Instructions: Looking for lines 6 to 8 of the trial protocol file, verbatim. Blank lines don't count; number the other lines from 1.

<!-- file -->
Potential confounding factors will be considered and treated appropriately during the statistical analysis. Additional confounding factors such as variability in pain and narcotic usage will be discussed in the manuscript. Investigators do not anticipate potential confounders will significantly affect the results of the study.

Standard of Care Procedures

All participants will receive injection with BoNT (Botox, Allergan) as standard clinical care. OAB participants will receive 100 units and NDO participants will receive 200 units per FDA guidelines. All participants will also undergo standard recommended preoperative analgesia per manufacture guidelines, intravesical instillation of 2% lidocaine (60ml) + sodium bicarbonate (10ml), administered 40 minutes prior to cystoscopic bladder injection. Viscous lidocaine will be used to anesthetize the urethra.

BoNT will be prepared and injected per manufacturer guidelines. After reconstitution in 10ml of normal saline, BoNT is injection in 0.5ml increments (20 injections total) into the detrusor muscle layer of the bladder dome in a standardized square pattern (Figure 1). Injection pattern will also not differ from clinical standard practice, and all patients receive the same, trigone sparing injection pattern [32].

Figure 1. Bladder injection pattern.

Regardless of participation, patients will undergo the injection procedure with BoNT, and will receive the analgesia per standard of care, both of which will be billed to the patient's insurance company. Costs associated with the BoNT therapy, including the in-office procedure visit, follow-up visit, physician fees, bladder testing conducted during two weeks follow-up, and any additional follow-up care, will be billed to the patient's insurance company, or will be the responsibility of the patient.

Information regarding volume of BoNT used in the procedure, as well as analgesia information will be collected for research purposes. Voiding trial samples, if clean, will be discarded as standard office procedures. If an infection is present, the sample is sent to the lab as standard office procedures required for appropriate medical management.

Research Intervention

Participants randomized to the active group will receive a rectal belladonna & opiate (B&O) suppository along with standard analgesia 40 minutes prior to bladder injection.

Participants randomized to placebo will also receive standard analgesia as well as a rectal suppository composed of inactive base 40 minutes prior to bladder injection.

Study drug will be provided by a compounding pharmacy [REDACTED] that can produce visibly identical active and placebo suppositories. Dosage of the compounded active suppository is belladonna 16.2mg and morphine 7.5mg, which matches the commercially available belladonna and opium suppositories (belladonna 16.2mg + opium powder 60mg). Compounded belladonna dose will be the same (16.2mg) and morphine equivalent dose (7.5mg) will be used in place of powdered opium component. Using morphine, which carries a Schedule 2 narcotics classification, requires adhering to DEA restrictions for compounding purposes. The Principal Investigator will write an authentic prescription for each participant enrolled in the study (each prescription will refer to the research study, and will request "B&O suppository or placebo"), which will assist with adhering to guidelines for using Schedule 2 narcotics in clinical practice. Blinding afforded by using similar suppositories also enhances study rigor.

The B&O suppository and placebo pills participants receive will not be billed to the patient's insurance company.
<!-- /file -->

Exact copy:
Regardless of participation, patients will undergo the injection procedure with BoNT, and will receive the analgesia per standard of care, both of which will be billed to the patient's insurance company. Costs associated with the BoNT therapy, including the in-office procedure visit, follow-up visit, physician fees, bladder testing conducted during two weeks follow-up, and any additional follow-up care, will be billed to the patient's insurance company, or will be the responsibility of the patient.

Information regarding volume of BoNT used in the procedure, as well as analgesia information will be collected for research purposes. Voiding trial samples, if clean, will be discarded as standard office procedures. If an infection is present, the sample is sent to the lab as standard office procedures required for appropriate medical management.

Research Intervention